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A FICO Score may be the most important number in our financial lives that many aren't aware of. In fact, 59.1% of Americans don't know their credit scores, according to LendingTree research.
That's shocking. Successfully building for a comfortable retirement requires many to slash out-of-pockets costs over their lifetimes as borrowers, done easily by increasing their credit scores to land a low mortgage rate and reduce the cost of their largest monthly expense.
With that in mind, Motley Fool analysts, Kristine Hartjes and Nathan Hamilton, discuss in the video below four ways potential homeowners can prepare their credit scores before searching for a new home,getting pre-approved for a mortgage, or when refinancing. Listen in to uncover a handful of simple credit score tips.
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The single, most important number in your financial life is your credit score. It goes into so many things [and] most importantly, your mortgage. How much you end up paying when you go to buy a home. So how can you best prepare your credit score prior to getting a mortgage?
There are a few steps you can take and I like how you mentioned it's the single, most important, I say, three-digit number in your financial life. It has a huge impact on your ability to get low rates and essentially improve your financial future.
So the best thing you can do -- a couple of steps to get prepared -- is get prepared early. If you know you're going to be buying a home in a year, start looking at your credit score at least 12 months in advance of that, because there may be credit errors on your report and some different factors that FICO scores account for. They roll off after 12 months. So it is something [where you should] at least give yourself 12 months of time to prepare your credit score. Do at least attack that certain factor.
So once you start looking at your credit score, if you spot some areas that you would like to improve upon, how do you go about making those changes?
There are a number of ways to do so, and I would say the most important thing, first off, is to figure out how you actually find those errors. There are a number of free services out there. One is FreeCreditReport.com. Another is Credit Karma. They've got a great app where you can see any sort of inquiries. You can see if there are any credit issues on your report.
Generally what you can do with [a site like] Credit Karma is actually apply through Credit Karma for them to work on your behalf to fix any issues. There are other ways to do it, but that is one option to consider.
So say all of your information is correct after you've checked into it, and you're still not satisfied with your score. What can you do to raise it?
So there are two single factors that impact your credit score the most. Paying on time affects 35% of your FICO score [and] 30% of your FICO score separately is affected by what's called your credit utilization ratio. I know that sounds a little odd, but I'll explain it [in a] fairly straightforward [way].
If you have $100,000 worth of available credit, you want to keep that credit utilization to a low level. Credit score models generally like to see below 30%, so that would suggest borrowing less than $30,000 in that scenario. But to really get the best FICO score, you've got to be below 10%. Some people even say 0% -- paying off your credit cards on a continuing basis -- but at least 10% should be your goal.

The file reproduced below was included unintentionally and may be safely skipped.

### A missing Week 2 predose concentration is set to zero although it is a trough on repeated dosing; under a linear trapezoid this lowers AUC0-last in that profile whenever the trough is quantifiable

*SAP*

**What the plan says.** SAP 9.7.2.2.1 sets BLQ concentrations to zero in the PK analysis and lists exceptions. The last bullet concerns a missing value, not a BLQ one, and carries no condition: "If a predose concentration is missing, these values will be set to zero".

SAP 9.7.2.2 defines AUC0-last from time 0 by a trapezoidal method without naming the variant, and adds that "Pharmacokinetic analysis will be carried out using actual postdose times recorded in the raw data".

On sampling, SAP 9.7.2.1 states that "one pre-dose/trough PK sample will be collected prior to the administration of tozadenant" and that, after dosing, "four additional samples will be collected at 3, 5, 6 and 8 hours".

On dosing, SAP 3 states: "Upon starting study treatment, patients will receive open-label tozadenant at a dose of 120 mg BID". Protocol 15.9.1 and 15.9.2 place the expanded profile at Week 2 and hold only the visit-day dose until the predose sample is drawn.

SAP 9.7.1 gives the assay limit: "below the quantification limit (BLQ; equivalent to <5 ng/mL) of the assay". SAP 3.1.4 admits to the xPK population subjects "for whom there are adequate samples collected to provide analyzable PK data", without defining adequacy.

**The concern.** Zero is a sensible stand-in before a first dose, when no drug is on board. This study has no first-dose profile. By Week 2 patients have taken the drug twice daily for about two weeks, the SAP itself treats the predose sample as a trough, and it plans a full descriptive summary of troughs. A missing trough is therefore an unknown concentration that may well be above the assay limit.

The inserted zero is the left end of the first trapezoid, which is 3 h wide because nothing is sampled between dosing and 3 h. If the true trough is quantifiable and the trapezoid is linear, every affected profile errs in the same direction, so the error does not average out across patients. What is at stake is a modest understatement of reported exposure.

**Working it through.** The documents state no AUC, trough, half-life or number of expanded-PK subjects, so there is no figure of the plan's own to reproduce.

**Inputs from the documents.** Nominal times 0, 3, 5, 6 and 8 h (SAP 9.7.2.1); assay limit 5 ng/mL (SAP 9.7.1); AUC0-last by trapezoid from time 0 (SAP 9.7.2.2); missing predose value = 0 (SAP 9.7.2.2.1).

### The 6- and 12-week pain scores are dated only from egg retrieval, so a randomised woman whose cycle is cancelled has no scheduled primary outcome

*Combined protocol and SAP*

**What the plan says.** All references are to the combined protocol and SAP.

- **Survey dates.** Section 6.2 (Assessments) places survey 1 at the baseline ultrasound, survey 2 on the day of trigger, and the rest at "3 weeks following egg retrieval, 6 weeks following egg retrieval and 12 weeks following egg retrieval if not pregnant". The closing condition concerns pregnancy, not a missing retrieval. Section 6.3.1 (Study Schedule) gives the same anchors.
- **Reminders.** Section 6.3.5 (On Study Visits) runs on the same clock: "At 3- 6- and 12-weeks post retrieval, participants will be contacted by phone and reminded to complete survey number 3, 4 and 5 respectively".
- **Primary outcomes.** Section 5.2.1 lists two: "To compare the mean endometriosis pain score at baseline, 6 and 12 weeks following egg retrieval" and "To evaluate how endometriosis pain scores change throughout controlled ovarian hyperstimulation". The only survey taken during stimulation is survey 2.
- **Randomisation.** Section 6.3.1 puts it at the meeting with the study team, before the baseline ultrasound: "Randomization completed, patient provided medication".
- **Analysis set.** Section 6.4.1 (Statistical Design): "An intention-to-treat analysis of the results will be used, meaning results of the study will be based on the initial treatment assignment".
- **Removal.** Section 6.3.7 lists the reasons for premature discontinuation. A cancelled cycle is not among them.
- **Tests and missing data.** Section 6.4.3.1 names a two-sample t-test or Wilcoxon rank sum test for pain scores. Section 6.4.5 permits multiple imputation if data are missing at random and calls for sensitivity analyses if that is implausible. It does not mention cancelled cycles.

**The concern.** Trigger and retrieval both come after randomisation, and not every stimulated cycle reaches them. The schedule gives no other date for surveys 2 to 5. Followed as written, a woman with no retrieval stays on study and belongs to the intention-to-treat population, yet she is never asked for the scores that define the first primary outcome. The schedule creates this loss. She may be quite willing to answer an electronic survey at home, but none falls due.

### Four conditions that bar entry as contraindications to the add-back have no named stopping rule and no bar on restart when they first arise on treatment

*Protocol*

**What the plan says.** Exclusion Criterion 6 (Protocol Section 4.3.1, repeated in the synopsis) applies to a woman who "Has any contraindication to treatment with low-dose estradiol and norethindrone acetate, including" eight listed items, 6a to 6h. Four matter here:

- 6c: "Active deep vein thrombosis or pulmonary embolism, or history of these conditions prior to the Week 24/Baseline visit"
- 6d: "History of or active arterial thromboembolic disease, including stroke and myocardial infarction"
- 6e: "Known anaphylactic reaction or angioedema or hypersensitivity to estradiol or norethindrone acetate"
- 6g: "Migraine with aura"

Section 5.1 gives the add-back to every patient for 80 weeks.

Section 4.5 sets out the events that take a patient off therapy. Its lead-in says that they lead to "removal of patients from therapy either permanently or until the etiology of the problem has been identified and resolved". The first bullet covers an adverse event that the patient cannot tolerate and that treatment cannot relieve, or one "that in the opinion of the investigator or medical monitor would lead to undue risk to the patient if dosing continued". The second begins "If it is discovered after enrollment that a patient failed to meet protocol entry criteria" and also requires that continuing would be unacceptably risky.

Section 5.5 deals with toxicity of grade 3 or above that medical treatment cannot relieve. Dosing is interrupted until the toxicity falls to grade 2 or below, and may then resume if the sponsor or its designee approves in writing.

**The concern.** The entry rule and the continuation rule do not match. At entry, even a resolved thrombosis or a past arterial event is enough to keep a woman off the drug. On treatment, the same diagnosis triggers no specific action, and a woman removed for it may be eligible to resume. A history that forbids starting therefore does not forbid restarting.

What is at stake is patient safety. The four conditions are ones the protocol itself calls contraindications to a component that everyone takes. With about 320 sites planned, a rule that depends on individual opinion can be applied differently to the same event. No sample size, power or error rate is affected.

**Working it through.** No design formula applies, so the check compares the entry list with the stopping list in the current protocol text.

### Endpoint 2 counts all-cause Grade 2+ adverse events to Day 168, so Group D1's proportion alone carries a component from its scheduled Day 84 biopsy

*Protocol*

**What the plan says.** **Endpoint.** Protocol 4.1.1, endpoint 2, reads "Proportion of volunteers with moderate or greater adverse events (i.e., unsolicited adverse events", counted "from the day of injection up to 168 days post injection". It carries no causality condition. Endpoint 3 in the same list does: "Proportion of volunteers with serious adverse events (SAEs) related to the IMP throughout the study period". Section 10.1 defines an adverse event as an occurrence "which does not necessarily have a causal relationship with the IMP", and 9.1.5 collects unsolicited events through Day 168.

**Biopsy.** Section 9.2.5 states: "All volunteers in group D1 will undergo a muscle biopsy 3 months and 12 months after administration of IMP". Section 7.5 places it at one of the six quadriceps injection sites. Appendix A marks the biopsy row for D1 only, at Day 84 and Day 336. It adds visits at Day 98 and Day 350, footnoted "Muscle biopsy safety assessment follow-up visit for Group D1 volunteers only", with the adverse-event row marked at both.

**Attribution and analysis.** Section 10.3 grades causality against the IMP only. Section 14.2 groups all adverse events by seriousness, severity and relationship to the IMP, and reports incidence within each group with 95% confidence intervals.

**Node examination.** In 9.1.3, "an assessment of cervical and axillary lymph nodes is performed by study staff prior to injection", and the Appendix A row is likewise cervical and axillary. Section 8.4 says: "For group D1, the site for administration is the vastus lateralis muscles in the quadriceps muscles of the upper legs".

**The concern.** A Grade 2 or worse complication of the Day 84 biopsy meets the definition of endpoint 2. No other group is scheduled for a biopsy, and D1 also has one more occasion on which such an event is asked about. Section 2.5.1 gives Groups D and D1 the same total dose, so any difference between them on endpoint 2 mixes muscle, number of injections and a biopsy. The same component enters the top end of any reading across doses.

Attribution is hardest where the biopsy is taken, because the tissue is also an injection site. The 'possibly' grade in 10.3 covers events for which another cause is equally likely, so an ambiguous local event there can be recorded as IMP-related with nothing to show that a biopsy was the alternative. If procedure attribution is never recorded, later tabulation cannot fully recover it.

But give it time. It's not immediate. You don't get your credit utilization down and one week later your credit score improves, so that's why it's important, as well. Start focusing on it at least a year before getting a mortgage.
Great advice. And it's also important to remember that since it is a ratio, you have a numerator and a denominator to work with. You can try to lower the amount that you are borrowing, or you can try to raise your credit limit.
Yes, and it's easy to raise your credit card limit.
It's shockingly easy.
Yes, I just did it actually two weeks ago with one of my credit cards. I thought I had to call up and it was available online. I just entered a few details and they increased my credit limit. Now I don't borrow any money on that credit card, but it does affect your utilization immediately.
Yup, I had the same exact experience a couple of weeks ago. It was maybe five clicks online.
A no-brainer. Do it.
So one last thing about preparing your credit score before getting a mortgage. We've talked a lot, today, about shopping around, and that is important; but what is the key thing you need to remember?
Shopping in a finite period. And what I mean by that is shopping a few lenders. Going through the approval process to see what your rate is. To see how much mortgage you can qualify for with a number of lenders, and then making them battle for your business from there.
In regards to your FICO score, every time there's an inquiry, your FICO score is negatively impacted, but newer FICO score models account for this when you are rate shopping; so if they see a number of mortgage inquiries within about a two-week period, it's going to be looked at as one single inquiry. So it's just a matter of understanding when [you are prepared] to start going through the approval process and then figuring out that two-week window where you can start officially going through with it.
Sounds good. For more information about credit scores and mortgages, go to Fool.com/Mortgages where you can compare rates and also get in contact with certified lenders. Or you can download our free mortgage guide, "5 Tips To Increase Your Credit Score Over 800."
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